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More Than 100k Fish Killed in Middle River

BALTIMORE — Preliminary investigation suggests that a toxic algal bloom recently triggered a massive fish kill on Maryland’s Middle River, according to the Maryland Department of the Environment (MDE). These are the same waters where Aaron Martens won the Chesapeake Bay Elite Series event in August.

 

I really didn't think that I would be seeing anything worse than what I've seen the past few days. However, prepare yourselves for a truly heart-breaking video I took today.

Posted by Scott Sewell on Wednesday, November 18, 2015

But as they wait for MDE to release results of its water sampling, many suspect that pollution might have caused the death of bass and other species in this tributary. Scott Sewell, Maryland B.A.S.S. Nation conservation director, is one of them.

“I was in the headwaters area today and it’s the worst that I’ve seen yet,” said Sewell, who has been the driving force in alerting government officials, as well as the public, about this tragedy.

“The ground is covered with fish. It’s sickening. And the number of fish killed is way more than the 100,000 than the Department of Environment said.”

middle riverMaryland’s Middle River, where Aaron Martens won the Chesapeake Bay Elite Series event in August, is the site of a massive fish kill, and there's debate about what caused it.
Photo Courtesy of Scott Sewell.

In fact, one news report said the number is nearing 200,000.

Discovery of a discharge pipe into Cowpen Creek, not far from a chemical company is a focal point for doubt that this was a naturally occurring event. Sewell described the water near the pipe as smelling like “burned cabbage,” and plans to have water samples from there tested by a private laboratory.

Meanwhile, the Bay Journal reported the water smelled like burnt rubber, and added that a sample taken by MDE biologist Charlie Poukish “smelled fermented and was difficult to identify.”

fishkill middle river

It reported that some suspect that toxic discharge could have come from nearby Martin State Airport and the former home of Martin Marietta, which made aircraft there for 50 years. “The facility is involved in a road resurfacing project, as well as a major cleanup of contaminants in its soil, including PCBs,” the Bay Journal said.

Sewell also is suspicious because the water showed no discoloration or stain as it normally does with an algal bloom. “The water looks great. It’s crystal clear. That’s why people aren’t buying that algae caused this.”

Additionally, such kills typically occur in late summer and early fall, when water is its warmest. The weather had been unseasonably mild into November in eastern Maryland, but that is not unprecedented, and previous warm falls didn’t trigger algal blooms in Middle River.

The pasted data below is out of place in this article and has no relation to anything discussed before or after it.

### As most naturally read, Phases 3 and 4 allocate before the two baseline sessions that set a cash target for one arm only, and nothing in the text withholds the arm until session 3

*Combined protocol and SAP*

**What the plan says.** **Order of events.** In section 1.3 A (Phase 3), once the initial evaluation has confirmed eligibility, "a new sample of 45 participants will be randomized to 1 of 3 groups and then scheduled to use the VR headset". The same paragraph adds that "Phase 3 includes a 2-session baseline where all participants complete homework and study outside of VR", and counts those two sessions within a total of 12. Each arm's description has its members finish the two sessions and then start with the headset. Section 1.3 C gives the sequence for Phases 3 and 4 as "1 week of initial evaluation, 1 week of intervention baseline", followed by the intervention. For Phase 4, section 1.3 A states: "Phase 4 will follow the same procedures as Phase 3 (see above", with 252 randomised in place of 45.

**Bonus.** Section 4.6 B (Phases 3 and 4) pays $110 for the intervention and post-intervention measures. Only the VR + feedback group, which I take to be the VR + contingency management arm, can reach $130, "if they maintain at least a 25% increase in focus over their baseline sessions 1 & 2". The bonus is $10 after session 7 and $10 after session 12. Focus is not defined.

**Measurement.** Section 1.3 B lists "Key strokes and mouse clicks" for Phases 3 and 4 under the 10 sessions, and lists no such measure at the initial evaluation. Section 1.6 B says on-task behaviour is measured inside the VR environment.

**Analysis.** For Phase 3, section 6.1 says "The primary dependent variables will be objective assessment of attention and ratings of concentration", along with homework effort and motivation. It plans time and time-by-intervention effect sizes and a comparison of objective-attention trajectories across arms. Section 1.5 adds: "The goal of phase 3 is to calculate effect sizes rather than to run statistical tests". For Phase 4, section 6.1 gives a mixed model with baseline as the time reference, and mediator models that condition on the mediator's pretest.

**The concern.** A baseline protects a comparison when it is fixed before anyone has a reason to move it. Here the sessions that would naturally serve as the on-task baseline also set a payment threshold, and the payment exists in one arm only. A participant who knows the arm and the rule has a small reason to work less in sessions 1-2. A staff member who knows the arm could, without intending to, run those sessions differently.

For now, though, MDE says the cause was a toxic alga, which blooms throughout the Bay from time to time, fed by agricultural runoff loaded with nitrogen and phosphorus.

“An analysis of the water samples showed the presence of the dinoflagellate Karlodium venificum, with cell counts high enough to produce toxin,” MDE said. “The release of the toxin appears to have been exacerbated by large amounts of the algae dying off simultaneously.”

Whatever the cause, Sewell and many others are saddened by the decimation of this fishery that had been coming back strong since another kill crippled it during the 1990s.

“I was so proud that this was my fishery,” said Chad Wells, a bass angler and chef at Baltimore’s Alewife restaurant. “I see so many people posting pictures of the fish they catch with their kids and friends here, and it’s always my favorite thing to see. Now we have this. All of this work and effort put in by so many, squandered.”

That work has included periodic stockings with bass. “We just stocked adult fish about a month ago,” said Sewell, adding that he and others bought 150 at a cost of $10 each. “We put 20 adults in Cowpen, as well as some in Norman and Hopkins.”

Middle River offered some “awesome bass fishing” before the first kill, he added, and he intends to see that it does again.

“I’ve already told DNR (Department of Natural Resources) that it’s going to have to restock.”

The conservation director also intends to make certain that the definitive cause of the kill is determined.

“I’m going to stay on it,” he said.

Article By Robert Montgomery



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